A Scottish app which provides a platform for in-person and online training has seen a surge in interest from women looking to learn or share a skill, with females accounting for 70 per cent of its audience.

SkillSeeder, a one-stop-shop for skill seekers to find courses, workshops or one-to-one training, aims to improve access to learning, especially for those in remote communities.

The app was initially created in response to the CivTech 5 programme, which challenged applicants to use technology to support learning in rural areas. It launched in May after receiving funding from the Scottish Government.

Having since partnered with a range of organisations, including Women’s Enterprise Scotland and Lantra Scotland, the “pioneering” app now boasts over 1,000 courses.

Co-founded by four entrepreneurs, Kerry Cowan, Simon Rigden, David Ritchie and James Ritchie, SkillSeeder offers a range of skills including computing, cookery, horticulture, health, safety, forestry and farming.

Removing barriers to learning, it is of particular benefit to people who lack confidence, have limited English language skills, or live far away from a college. It also enables skills sharers to promote their services and to earn an income.

Users can search by location, and by their preferred learning style such as in-person, online, listening, watching, or reading and writing. They can also view the ratings of the training and decide which course suits them best. 

SkillSeeder app/Supplied

Carolyn Currie, chief executive of Women’s Enterprise Scotland, said: “As champions of female entrepreneurship in Scotland we were delighted to support Kerry and the team and are excited about working with SkillSeeder. We see huge opportunities for women owned businesses to access the skills which will help them grow their businesses and also benefit commercially from offering their own training on the platform.” 

“Research shows that if more women, especially those in rural communities, were encouraged to upskill and start their own business, £8.8 billion could be added to the Scottish economy and 230,000 new jobs created. Access to platforms such as SkillSeeder, along with initiatives such as the new online platform we launched last year, are critical in helping women develop the skills they need to reach their full potential.”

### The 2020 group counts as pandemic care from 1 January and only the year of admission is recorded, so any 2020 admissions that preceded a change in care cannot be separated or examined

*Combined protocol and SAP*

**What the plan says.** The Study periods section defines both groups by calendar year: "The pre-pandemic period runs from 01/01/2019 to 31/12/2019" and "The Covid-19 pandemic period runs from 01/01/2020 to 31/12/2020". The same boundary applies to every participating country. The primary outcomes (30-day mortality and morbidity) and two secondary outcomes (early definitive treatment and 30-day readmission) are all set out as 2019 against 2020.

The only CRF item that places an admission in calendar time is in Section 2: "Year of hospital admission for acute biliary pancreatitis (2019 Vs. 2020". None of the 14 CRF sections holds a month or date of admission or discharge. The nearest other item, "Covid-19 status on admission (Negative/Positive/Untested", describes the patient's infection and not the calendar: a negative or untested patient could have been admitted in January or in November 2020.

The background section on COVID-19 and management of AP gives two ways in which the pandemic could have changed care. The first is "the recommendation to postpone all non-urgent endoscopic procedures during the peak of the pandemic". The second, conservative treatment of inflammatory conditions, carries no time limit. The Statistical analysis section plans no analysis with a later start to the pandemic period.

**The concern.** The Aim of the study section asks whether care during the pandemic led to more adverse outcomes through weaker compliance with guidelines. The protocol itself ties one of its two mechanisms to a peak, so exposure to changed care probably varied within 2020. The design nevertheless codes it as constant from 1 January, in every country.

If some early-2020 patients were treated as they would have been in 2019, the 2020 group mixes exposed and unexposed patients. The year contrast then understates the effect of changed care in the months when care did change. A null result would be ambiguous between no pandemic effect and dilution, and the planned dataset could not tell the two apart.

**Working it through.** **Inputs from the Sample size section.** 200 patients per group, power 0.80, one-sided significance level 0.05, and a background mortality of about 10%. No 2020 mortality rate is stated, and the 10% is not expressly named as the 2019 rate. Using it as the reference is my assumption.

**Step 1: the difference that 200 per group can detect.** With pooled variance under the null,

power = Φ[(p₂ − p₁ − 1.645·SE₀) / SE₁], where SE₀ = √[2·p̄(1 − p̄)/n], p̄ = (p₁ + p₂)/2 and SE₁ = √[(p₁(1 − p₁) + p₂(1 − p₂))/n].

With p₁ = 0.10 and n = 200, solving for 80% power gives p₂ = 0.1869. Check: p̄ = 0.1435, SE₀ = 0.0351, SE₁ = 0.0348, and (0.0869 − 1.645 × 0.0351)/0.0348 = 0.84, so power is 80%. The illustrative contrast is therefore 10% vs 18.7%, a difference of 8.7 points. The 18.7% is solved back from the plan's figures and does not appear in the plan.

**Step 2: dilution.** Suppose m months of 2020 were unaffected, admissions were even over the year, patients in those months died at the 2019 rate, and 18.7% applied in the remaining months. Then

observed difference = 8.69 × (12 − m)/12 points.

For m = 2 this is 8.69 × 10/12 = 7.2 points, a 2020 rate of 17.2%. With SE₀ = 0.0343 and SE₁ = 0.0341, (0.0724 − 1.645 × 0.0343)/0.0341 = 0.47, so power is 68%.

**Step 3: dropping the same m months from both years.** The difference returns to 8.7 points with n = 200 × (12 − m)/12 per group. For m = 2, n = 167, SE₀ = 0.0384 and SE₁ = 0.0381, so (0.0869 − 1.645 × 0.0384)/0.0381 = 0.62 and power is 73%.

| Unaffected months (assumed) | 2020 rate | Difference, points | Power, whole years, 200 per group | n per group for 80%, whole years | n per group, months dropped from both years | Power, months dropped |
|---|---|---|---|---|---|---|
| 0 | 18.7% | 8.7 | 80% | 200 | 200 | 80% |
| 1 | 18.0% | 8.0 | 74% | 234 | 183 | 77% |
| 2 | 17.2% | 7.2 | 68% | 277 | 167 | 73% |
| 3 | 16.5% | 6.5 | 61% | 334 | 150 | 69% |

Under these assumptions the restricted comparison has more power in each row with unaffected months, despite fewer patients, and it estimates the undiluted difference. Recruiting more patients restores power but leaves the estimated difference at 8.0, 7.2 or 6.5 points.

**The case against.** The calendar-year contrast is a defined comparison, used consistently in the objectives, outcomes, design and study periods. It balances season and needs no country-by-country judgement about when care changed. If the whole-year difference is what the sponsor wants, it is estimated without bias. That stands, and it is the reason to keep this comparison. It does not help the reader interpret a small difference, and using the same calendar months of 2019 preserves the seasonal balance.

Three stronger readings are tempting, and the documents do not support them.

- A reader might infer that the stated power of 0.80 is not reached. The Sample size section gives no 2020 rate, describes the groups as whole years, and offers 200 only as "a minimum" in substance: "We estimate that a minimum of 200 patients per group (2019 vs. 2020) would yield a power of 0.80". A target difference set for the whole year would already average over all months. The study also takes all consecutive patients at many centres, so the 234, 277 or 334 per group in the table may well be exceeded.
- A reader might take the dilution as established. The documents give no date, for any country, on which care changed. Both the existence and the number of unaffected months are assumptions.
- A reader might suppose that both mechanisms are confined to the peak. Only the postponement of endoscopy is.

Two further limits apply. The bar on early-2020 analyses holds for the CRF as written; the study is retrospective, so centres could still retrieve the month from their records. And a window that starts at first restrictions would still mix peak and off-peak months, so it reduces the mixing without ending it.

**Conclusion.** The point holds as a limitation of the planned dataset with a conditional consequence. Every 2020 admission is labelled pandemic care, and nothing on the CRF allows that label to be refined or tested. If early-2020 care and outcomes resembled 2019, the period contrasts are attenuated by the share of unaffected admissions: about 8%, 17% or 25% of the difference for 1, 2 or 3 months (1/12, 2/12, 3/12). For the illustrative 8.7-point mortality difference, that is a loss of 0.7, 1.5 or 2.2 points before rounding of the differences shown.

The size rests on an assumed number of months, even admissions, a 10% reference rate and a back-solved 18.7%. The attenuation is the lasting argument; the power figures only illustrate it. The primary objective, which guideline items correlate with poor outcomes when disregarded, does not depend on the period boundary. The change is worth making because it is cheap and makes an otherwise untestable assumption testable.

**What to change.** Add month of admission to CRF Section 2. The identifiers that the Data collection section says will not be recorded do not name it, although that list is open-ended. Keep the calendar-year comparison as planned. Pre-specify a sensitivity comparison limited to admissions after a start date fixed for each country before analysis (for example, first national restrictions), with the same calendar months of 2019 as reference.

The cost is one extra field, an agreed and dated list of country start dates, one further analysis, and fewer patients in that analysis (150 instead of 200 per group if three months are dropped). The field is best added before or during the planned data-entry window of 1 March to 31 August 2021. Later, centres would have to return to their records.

Liz Barron-Majerik, director of Lantra Scotland, a Perthshire charity which helps women in the land-based sector access necessary training, said: “Our rural and remote areas face significant challenges in retaining and developing the skills required for robust and resilient economies and never has that been more important. Challenges arising from geography and connectivity can make it hard enough to find appropriate mainstream learning opportunities, let alone the less formal learning. 

“We are working with SkillSeeder to help them develop a skills sharing system that encourages people to engage, and those with expertise to share their skills, in rural and remote locations.” 

Co-founder of SkillSeeder, Kerry Cowan, said: “We are delighted to be working with Lantra Scotland and will be integrating hundreds more Lantra training courses onto the SkillSeeder app over the next two weeks. We have many skill sharer accounts now registered with us from both professional trainers and informal experts from a variety of sectors. We have also now created a search function on the website so that people can search for courses without having to download the app first. 

“We are pleased to be partnered with the Scottish Government and engaging with Lantra Scotland and Women’s Enterprise Scotland to ensure that as many women across Scotland as possible have access to training in a way which works for them.” 

The app can be downloaded for free from the Appstore or Google Play.